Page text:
Together with the Beeston & District Civic Society; Greenwood – Nottinghamshire’s community forest, and Broxtowe Borough Council, We Dig NG9 have arranged to help plant over 100 trees and hedge plants in January 2020.

The Society has contributed £1000 towards ten large oak trees; to compliment over 100 smaller trees, and 120m of new hedging. The smaller trees have been funded by DEFRA through the ‘Trees for Learning’ project. The species mix will include: hawthorn, hazel, field maple, wild privet, crab apple, silver birch, bird cherry, holly, rowan, and alder buckthorn. All of which support a broad range of native insects, invertebrates and vertebrates by providing food, shelter, and breeding habitat.

There’ll be a lot to do, and the date is set for 23 January. Local council representatives and the Mayor are due to be in attendance, and not merely for the cameras – no one leaves without having picked up a spade, planted a tree and heeled it in!

Semi-mature oak trees have been plated already. the ground was too saturated in November for the saplings, however.

In a quiet location in Beeston near to allotments, paddocks and the railway line we have invited two classes from Trent Vale School and Beeston Rylands School, to come and help plant a small wood’s worth of broadleaved trees.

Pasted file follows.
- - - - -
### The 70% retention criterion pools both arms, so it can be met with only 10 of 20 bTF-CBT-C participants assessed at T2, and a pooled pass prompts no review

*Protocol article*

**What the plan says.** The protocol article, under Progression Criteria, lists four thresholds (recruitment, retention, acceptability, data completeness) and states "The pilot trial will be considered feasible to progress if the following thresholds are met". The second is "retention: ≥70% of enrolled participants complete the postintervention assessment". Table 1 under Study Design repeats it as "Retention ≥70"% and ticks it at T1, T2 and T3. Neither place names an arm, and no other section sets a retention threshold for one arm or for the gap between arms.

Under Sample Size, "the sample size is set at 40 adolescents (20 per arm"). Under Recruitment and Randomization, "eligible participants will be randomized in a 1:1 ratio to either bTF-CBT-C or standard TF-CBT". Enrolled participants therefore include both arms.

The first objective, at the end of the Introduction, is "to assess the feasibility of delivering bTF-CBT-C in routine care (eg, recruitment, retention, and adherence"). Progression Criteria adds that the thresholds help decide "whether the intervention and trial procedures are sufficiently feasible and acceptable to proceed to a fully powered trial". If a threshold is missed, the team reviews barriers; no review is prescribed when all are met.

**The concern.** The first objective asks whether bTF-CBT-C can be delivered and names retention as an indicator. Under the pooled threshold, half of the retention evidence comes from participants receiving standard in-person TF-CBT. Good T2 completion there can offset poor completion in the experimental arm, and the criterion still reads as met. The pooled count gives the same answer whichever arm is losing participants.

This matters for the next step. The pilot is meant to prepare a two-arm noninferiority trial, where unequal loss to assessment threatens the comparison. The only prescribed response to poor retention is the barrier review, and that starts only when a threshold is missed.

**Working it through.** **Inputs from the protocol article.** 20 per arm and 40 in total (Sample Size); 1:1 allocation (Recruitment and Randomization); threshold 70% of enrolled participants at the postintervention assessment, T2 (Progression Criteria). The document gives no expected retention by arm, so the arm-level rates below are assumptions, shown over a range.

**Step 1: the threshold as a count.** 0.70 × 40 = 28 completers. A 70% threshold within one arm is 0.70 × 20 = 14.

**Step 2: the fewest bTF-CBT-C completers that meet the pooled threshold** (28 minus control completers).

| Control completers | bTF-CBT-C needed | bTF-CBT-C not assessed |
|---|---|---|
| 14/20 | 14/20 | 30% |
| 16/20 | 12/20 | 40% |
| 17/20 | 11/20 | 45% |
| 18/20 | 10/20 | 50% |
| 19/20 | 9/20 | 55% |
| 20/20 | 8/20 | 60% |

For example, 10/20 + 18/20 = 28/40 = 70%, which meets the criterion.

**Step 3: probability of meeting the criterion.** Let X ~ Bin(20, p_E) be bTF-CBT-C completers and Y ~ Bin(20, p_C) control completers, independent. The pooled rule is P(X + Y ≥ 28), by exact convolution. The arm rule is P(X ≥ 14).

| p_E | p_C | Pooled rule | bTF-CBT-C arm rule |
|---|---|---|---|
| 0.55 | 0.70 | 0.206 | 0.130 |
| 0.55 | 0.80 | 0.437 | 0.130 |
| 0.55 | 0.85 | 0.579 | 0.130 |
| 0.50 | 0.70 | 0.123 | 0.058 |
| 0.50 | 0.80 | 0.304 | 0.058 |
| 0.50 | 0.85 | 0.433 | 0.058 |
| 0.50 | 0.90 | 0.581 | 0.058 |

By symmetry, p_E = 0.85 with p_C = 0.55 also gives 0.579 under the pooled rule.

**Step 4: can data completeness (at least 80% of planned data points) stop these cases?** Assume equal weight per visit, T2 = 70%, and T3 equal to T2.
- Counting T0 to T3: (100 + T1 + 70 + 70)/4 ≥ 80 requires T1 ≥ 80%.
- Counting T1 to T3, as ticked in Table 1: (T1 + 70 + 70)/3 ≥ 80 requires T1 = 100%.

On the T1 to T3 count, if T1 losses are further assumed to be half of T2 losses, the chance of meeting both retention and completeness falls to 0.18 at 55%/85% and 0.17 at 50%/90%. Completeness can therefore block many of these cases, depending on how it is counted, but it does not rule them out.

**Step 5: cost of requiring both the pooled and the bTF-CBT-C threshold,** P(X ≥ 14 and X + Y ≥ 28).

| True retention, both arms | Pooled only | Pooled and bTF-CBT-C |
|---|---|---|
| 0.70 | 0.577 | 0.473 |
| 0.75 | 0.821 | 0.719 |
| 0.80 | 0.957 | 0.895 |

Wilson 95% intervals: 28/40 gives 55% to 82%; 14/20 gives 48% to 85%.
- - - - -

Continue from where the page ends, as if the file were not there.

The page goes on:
The hope is also to be able to plant wildflowers and woodland plants in the near future, so as to benefit more wildlife and further add to the appeal of the area. There is water adjacent in the shape of an attenuation pond – whose water level rises and falls periodically. As Judy mentioned in her piece about the scheme last issue – Herons visit the pond, and the rushes and reeds must support a large variety of life. This could be increased further with the addition of other aquatic plant species. 

Areas like this are important to invest in, grow and protect. Providing a crucial role in Beeston’s limited wildlife corridor, these woody habitats and their species richness are reducing at an alarming rate. Taking any opportunity to create these environments can make a real difference to the thousands of creatures who inhabit them.

If you would like to get involved, there will be an opportunity to join community volunteers to plant the remaining trees and plants on a dig day the next day:
24 January, 10 am – 12 noon.
All you will need is stout footwear, and a spade if you have one. If you have any tree sapling of your own (perhaps your garden isn’t big enough after all…), please free to bring them along too.

For further details, please email, or follow We Dig NG9 on Twitter or Instagram for updates.

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